A regular reader of my articles contacted me recently to discuss current valuations and a value-oriented strategy. He observed: “It doesn’t matter which approach you like: a value investor doesn’t prefer U.S. stocks now.”
He also pointed out that, while the MSCI World Index currently contains 58.6 percent U. S. stocks, the iShares MSCI World Value Factor UCITS ETF, based on the MSCI World Enhanced Value Index, contains just 38.8 percent U.S. stocks. He then quoted Meb Faber: “A value approach works not just by investing in the cheapest markets, but also by avoiding the most expensive.”
You can see evidence supporting his assertion by looking at the value metrics of value funds managed by Dimensional Fund Advisors (DFA). (Full disclosure: My firm, Buckingham, recommends DFA funds in constructing client portfolios.) The table below compares the price-to-book (P/B) and price-to-earnings (P/E) ratios of the firm’s domestic value funds with those of their international value funds.
|Fund||Price-to-Book (P/B)||Price to Earnings (P/E)|
|DFA U.S. Large Value III (DFUVX)||1.4||15.0|
|DFA International Value III (DFVIX)||0.9||12.6|
|DFA Emerging Markets Value (DFEVX)||0.8||9.0|
|DFA U.S. Small Value (DFSVX)||1.2||15.7|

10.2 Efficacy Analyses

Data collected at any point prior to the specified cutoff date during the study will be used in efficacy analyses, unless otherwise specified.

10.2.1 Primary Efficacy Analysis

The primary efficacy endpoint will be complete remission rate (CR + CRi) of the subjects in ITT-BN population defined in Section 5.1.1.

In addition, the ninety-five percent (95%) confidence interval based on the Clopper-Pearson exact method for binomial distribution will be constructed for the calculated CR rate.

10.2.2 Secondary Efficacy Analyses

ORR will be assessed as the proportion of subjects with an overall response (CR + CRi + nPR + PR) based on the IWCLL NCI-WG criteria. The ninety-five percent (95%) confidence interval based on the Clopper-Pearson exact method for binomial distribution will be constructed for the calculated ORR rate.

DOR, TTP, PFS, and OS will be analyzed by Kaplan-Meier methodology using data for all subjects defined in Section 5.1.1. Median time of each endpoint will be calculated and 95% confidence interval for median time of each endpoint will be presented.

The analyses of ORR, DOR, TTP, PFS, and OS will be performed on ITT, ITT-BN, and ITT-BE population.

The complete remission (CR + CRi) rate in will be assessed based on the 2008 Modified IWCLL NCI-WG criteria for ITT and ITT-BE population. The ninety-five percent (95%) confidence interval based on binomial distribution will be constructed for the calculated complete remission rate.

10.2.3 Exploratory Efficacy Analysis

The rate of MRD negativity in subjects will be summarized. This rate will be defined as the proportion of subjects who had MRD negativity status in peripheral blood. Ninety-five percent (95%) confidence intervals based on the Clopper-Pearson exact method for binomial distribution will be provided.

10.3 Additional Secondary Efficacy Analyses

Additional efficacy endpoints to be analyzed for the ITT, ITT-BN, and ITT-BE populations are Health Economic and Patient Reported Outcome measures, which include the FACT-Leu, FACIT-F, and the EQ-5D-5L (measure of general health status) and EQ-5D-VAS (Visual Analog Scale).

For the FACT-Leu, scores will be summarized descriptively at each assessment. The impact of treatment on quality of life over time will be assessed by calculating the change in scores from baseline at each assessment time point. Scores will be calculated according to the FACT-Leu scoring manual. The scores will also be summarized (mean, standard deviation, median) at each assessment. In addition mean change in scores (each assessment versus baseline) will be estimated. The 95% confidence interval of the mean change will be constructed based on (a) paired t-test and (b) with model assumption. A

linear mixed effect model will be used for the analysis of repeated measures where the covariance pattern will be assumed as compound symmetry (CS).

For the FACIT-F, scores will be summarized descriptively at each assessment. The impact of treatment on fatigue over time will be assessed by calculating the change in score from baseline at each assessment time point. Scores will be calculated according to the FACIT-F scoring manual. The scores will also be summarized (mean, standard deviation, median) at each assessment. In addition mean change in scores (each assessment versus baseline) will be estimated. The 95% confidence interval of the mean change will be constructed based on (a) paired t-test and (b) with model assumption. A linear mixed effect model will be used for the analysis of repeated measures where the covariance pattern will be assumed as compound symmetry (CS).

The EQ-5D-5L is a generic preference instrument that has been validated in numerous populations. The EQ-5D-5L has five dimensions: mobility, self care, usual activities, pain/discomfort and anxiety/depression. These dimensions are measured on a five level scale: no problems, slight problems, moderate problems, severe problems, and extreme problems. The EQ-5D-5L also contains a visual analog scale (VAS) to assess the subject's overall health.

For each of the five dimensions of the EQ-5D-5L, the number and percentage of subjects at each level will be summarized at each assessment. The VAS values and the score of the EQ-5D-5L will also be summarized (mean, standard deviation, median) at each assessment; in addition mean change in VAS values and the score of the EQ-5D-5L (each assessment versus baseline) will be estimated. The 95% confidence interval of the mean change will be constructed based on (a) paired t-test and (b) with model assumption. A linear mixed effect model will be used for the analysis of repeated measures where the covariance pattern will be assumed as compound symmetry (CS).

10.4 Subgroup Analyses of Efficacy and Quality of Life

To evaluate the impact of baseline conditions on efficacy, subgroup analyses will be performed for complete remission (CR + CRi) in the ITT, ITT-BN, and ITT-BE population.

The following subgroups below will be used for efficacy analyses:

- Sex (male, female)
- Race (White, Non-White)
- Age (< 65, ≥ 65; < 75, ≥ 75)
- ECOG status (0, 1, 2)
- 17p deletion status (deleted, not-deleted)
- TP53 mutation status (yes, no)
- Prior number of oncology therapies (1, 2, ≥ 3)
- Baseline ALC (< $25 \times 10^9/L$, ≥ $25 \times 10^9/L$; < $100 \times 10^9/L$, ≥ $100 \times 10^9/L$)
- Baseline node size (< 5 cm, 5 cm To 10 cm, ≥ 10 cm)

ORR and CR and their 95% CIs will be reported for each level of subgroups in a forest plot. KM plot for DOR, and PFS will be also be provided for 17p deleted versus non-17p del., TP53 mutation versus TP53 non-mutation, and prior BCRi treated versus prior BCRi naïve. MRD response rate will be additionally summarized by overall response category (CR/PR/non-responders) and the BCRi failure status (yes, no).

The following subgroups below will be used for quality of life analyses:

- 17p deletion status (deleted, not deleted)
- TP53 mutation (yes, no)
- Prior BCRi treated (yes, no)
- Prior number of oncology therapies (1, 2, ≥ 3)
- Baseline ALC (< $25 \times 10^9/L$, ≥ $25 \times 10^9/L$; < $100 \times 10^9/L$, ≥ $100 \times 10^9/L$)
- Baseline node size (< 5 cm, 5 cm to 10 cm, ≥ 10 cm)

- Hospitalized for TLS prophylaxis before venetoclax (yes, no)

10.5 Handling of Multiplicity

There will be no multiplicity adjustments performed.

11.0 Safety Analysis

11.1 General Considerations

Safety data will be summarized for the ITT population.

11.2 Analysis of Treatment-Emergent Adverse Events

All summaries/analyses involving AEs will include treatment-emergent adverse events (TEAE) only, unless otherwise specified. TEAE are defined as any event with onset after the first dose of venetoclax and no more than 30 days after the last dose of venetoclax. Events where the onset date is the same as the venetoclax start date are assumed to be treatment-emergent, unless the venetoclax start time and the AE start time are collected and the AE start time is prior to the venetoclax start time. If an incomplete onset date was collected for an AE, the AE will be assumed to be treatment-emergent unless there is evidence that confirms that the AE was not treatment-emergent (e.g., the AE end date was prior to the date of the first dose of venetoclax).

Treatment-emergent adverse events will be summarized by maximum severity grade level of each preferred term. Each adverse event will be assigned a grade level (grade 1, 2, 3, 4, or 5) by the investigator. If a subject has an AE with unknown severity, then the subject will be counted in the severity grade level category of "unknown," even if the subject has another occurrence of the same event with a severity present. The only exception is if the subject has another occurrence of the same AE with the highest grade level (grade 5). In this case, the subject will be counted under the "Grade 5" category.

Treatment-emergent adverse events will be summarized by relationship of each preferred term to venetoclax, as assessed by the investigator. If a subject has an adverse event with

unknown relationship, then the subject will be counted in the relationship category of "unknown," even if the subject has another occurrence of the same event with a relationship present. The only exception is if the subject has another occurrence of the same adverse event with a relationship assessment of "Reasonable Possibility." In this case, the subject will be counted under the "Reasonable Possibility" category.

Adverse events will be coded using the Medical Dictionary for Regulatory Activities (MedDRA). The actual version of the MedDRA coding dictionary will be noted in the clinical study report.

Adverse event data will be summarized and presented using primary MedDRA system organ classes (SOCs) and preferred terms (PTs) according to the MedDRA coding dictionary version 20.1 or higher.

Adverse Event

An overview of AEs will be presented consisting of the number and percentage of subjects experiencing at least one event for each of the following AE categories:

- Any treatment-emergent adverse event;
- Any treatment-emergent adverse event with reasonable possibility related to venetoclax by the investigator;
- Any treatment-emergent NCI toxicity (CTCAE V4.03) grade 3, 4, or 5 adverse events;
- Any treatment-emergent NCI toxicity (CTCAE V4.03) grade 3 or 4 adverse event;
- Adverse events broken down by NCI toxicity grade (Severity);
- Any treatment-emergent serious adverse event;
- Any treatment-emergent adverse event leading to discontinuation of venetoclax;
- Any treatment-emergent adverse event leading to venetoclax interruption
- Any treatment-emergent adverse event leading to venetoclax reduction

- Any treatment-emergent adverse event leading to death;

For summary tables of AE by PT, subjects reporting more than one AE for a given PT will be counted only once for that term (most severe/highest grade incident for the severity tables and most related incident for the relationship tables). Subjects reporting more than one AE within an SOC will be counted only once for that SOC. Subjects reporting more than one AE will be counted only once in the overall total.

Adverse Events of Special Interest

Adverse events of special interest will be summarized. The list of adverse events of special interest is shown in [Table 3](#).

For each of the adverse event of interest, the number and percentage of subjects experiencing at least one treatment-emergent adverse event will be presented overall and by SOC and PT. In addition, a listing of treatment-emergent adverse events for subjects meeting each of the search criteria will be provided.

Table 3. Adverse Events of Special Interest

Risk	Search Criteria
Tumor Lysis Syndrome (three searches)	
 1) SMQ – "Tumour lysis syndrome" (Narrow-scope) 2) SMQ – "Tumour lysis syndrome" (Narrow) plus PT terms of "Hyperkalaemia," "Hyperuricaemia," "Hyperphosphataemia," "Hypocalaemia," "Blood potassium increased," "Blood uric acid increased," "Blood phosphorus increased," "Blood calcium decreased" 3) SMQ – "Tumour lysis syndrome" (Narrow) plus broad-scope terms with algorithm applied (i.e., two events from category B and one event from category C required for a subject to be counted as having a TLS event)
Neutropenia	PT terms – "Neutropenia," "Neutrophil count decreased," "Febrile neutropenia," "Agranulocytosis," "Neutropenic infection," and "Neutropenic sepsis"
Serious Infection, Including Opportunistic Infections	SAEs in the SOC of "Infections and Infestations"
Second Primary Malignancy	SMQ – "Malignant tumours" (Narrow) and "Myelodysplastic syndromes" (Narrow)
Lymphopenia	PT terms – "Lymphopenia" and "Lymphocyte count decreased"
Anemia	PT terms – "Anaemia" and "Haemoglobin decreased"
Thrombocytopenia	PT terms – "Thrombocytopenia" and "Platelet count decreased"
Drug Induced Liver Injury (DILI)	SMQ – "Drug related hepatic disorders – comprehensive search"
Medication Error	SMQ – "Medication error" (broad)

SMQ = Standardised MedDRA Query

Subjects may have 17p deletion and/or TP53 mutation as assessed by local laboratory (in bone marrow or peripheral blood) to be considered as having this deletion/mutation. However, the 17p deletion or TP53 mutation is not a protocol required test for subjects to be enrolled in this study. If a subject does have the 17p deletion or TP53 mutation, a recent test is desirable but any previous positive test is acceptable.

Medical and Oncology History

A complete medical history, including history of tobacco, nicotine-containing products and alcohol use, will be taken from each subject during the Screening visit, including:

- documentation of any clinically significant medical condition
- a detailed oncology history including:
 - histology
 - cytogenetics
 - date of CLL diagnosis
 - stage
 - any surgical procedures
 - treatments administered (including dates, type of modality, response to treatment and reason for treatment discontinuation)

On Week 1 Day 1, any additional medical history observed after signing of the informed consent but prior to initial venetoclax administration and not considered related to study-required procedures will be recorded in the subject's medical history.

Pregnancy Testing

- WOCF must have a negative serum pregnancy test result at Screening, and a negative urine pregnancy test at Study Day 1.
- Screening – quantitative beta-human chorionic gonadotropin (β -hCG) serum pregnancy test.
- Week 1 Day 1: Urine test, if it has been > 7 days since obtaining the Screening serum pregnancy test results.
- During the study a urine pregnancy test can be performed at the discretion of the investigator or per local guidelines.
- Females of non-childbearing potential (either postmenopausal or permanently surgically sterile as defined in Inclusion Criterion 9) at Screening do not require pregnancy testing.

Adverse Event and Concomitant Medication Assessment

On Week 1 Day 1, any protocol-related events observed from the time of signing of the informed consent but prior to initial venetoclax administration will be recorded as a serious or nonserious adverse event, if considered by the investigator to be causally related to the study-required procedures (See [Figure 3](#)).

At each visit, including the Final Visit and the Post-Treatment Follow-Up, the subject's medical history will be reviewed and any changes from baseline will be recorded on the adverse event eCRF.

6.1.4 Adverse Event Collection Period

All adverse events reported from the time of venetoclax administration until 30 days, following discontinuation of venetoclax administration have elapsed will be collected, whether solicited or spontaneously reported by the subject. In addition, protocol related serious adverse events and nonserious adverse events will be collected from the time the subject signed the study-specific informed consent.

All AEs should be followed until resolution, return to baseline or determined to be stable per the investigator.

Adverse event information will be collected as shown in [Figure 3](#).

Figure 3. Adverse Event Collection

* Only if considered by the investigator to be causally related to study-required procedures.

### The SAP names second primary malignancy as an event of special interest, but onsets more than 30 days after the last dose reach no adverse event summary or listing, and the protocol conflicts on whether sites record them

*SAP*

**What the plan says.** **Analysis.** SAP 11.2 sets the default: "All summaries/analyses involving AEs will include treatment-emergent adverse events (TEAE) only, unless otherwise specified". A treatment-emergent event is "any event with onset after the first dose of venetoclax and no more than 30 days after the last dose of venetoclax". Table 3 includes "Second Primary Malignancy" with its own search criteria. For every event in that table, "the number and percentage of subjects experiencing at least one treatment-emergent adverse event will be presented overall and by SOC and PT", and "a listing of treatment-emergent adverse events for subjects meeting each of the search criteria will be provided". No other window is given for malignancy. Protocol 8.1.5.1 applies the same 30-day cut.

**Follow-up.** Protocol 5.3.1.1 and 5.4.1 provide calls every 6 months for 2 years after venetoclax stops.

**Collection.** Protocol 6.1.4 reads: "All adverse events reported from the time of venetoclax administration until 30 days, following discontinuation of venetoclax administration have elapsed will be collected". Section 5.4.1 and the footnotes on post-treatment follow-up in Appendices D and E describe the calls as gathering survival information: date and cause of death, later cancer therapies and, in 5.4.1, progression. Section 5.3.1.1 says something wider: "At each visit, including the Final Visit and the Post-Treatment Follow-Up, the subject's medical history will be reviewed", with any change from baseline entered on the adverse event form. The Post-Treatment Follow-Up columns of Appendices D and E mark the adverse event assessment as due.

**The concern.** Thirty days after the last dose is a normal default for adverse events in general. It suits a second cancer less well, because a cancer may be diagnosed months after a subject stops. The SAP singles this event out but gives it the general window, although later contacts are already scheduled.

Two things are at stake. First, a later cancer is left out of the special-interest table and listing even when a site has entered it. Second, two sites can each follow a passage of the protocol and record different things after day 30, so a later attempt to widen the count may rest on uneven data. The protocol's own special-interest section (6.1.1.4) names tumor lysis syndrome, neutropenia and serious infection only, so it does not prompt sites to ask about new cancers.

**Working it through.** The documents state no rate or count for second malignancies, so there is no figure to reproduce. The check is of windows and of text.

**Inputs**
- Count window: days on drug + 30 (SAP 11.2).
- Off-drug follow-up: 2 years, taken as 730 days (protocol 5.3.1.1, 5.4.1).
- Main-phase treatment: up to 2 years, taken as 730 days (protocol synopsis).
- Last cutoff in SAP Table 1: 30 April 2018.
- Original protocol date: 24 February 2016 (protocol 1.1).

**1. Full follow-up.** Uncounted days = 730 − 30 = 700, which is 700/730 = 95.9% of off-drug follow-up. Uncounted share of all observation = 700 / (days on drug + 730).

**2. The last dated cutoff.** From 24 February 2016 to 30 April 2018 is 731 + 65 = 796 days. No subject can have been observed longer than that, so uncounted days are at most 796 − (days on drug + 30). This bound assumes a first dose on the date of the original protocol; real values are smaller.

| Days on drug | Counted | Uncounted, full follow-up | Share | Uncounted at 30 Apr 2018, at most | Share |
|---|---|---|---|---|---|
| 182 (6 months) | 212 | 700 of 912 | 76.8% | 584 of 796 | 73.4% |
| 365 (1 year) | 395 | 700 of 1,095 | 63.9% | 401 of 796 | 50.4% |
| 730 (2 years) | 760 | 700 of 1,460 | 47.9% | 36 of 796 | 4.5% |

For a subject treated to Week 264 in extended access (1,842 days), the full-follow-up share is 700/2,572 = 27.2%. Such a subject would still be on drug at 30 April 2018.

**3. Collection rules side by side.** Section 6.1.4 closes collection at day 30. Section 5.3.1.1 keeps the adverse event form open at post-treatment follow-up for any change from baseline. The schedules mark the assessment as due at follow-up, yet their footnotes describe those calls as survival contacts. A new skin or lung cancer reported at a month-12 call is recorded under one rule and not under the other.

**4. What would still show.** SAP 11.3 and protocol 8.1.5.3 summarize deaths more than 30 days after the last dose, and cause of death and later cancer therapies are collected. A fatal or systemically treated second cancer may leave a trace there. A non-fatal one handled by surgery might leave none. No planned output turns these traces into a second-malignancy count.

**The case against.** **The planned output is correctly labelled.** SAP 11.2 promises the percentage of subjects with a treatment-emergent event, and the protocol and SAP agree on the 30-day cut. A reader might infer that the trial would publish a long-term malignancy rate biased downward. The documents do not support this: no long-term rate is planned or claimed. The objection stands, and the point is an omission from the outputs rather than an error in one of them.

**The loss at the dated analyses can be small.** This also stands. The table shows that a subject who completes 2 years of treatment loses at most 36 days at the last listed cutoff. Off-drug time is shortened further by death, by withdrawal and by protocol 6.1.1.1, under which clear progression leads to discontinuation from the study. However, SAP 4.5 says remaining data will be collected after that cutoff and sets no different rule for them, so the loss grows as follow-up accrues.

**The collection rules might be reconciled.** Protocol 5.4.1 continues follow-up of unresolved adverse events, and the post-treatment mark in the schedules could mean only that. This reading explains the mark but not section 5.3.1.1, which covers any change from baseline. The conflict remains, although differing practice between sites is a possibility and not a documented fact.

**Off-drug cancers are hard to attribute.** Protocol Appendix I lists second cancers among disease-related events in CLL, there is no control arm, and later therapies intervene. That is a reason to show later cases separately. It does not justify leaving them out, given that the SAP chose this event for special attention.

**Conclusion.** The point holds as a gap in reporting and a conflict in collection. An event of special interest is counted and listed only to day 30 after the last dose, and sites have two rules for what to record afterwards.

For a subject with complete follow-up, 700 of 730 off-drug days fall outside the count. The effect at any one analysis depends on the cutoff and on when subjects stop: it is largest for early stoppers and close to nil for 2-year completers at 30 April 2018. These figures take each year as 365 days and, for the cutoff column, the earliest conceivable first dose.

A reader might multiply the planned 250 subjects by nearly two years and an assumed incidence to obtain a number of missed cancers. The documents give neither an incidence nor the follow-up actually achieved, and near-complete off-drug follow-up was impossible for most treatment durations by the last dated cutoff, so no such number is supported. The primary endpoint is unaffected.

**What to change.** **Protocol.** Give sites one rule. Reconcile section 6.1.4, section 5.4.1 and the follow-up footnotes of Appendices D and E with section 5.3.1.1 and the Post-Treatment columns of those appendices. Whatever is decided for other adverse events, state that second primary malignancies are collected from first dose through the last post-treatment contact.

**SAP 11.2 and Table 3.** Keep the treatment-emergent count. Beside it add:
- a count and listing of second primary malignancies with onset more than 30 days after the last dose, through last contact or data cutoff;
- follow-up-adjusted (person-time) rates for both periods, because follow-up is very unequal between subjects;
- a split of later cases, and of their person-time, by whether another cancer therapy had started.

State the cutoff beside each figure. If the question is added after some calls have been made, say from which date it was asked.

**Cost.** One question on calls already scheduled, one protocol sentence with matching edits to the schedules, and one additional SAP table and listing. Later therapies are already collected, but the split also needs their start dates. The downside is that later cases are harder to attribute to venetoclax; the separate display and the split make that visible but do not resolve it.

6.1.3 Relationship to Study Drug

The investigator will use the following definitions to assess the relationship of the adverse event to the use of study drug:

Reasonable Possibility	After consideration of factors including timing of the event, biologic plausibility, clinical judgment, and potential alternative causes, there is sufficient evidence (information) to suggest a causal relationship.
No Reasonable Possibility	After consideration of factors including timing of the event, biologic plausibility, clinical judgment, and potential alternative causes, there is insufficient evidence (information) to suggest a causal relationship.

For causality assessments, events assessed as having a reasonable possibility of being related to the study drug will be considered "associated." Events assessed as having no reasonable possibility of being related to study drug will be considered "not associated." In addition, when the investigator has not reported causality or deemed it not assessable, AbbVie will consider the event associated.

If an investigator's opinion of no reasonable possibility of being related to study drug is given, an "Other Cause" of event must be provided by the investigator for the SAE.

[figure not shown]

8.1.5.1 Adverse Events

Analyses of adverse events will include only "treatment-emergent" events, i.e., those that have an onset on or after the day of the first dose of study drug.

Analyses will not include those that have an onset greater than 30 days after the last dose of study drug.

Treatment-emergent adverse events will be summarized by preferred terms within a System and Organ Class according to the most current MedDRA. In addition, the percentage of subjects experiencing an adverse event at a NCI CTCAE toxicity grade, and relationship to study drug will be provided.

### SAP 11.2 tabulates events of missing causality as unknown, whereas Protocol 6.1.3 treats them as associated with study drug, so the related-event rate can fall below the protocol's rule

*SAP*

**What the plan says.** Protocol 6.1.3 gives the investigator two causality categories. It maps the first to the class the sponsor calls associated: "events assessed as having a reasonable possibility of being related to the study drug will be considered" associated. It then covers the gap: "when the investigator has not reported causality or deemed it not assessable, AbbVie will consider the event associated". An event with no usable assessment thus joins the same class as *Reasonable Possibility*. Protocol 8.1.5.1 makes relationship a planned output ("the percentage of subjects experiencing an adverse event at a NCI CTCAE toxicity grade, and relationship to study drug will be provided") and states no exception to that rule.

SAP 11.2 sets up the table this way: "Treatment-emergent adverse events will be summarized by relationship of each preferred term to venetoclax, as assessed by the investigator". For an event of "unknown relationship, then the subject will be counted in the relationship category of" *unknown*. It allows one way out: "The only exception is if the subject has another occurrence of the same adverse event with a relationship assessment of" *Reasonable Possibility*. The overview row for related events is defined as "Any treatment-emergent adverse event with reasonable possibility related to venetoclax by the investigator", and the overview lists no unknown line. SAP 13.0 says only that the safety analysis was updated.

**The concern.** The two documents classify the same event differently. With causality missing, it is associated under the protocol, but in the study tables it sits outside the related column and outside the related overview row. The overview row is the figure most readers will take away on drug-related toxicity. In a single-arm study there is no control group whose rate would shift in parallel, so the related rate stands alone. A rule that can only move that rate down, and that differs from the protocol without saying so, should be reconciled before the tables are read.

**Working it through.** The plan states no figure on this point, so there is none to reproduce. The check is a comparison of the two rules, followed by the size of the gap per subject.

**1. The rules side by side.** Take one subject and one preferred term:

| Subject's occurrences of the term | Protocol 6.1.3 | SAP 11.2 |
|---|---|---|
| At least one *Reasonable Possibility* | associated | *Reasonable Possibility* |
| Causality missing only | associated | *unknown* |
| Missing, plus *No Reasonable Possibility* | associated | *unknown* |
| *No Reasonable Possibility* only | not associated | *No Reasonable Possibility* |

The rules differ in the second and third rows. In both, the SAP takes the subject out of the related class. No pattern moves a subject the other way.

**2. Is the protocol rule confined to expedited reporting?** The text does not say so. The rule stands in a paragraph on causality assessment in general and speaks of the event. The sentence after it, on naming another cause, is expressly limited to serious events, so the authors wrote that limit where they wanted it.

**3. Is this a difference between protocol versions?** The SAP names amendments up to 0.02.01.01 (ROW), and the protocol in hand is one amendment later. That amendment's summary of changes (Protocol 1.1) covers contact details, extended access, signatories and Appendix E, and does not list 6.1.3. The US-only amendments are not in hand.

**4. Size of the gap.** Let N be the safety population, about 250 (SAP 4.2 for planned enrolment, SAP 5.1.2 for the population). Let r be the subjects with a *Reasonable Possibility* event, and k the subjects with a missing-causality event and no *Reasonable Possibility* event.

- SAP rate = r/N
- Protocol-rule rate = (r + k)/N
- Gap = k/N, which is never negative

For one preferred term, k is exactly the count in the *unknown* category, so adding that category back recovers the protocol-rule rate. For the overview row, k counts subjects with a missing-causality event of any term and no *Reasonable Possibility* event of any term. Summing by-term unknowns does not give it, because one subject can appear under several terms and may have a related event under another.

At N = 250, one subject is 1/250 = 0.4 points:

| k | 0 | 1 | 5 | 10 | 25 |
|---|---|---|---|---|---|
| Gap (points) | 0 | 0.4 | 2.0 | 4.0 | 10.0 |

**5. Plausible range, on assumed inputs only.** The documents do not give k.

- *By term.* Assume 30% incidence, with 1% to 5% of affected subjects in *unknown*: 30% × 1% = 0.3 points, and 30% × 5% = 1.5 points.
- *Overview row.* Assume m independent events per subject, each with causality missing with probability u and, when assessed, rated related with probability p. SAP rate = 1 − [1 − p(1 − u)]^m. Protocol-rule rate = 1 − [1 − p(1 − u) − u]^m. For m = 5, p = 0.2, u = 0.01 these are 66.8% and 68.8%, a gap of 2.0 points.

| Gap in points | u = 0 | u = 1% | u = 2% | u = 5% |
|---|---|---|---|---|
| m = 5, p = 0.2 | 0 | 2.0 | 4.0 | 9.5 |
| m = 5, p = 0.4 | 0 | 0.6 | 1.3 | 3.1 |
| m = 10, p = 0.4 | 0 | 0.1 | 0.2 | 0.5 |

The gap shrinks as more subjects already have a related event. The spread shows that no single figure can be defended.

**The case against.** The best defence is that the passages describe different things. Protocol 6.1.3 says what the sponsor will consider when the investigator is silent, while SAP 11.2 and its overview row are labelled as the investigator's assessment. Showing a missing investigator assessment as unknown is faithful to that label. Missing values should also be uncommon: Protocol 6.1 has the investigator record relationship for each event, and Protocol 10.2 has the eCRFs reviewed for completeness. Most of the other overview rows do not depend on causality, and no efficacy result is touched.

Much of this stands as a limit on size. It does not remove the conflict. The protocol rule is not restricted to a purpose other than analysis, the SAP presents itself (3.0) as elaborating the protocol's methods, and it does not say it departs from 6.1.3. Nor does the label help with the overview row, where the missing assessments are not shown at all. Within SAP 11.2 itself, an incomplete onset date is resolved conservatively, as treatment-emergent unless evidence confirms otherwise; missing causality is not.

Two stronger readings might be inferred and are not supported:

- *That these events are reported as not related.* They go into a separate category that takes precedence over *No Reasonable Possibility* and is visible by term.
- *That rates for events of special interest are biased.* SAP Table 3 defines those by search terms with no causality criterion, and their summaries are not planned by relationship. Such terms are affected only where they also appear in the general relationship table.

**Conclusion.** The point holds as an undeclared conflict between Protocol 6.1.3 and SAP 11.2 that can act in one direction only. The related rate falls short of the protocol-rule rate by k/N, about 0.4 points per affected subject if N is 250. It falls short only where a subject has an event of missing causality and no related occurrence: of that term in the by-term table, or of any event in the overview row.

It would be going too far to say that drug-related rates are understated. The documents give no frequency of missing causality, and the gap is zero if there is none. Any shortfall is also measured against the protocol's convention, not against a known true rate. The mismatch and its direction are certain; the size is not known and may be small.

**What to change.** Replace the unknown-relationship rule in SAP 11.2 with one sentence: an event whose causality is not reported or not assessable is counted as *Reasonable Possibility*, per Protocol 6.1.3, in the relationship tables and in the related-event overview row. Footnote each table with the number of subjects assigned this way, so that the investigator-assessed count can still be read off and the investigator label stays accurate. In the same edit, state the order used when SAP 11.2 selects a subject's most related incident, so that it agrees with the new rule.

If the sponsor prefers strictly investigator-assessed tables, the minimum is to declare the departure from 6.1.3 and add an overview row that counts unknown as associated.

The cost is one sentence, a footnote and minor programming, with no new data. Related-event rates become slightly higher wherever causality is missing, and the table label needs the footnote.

|DFA International Small Value (DISVX)||0.9||12.0|
Source: Morningstar, as of Aug. 31, 2015
As the table demonstrates, international and emerging market value stocks have significantly lower prices relative both to book value and earnings than do domestic value stocks. That implies they also have significantly higher expected returns. One measure of expected real returns used by financial economists employs the inverse of the P/E ratio, which gives you an earnings yield.
Thus, the real expected returns for the three large value funds (DFUVX, DFVIX and DFEVX) are 6.7 percent (domestic large value), 7.9 percent (international developed-market large value) and 11.1 percent (emerging market large value), respectively. For the pair of small value funds (DFSVX and DISVX), the expected real returns are 6.4 percent (domestic small value) and 8.5 percent (international developed market small value), respectively.
Returns Not The Only Goal
Clearly, if investors want the higher expected returns, they should consider tilting their portfolios (have a higher allocation) to international developed-market value stocks and emerging markets value stocks. However, earning the highest expected returns isn’t generally an investor’s only objective, or sole consideration.
If earning the highest expected returns possible was, in fact, an investor’s sole consideration, we would likely concentrate portfolios to a greater degree than is prudent. Consider the following. The majority of passively managed value funds, such as index funds, generally categorize a stock as value or growth in one of two ways.
The first common approach is to split the market into halves. The stocks with the lowest prices relative to some metric (such as book value, earnings, cash flow, dividends or sales) are considered value stocks. The stocks with the highest prices relative to that metric become growth stocks.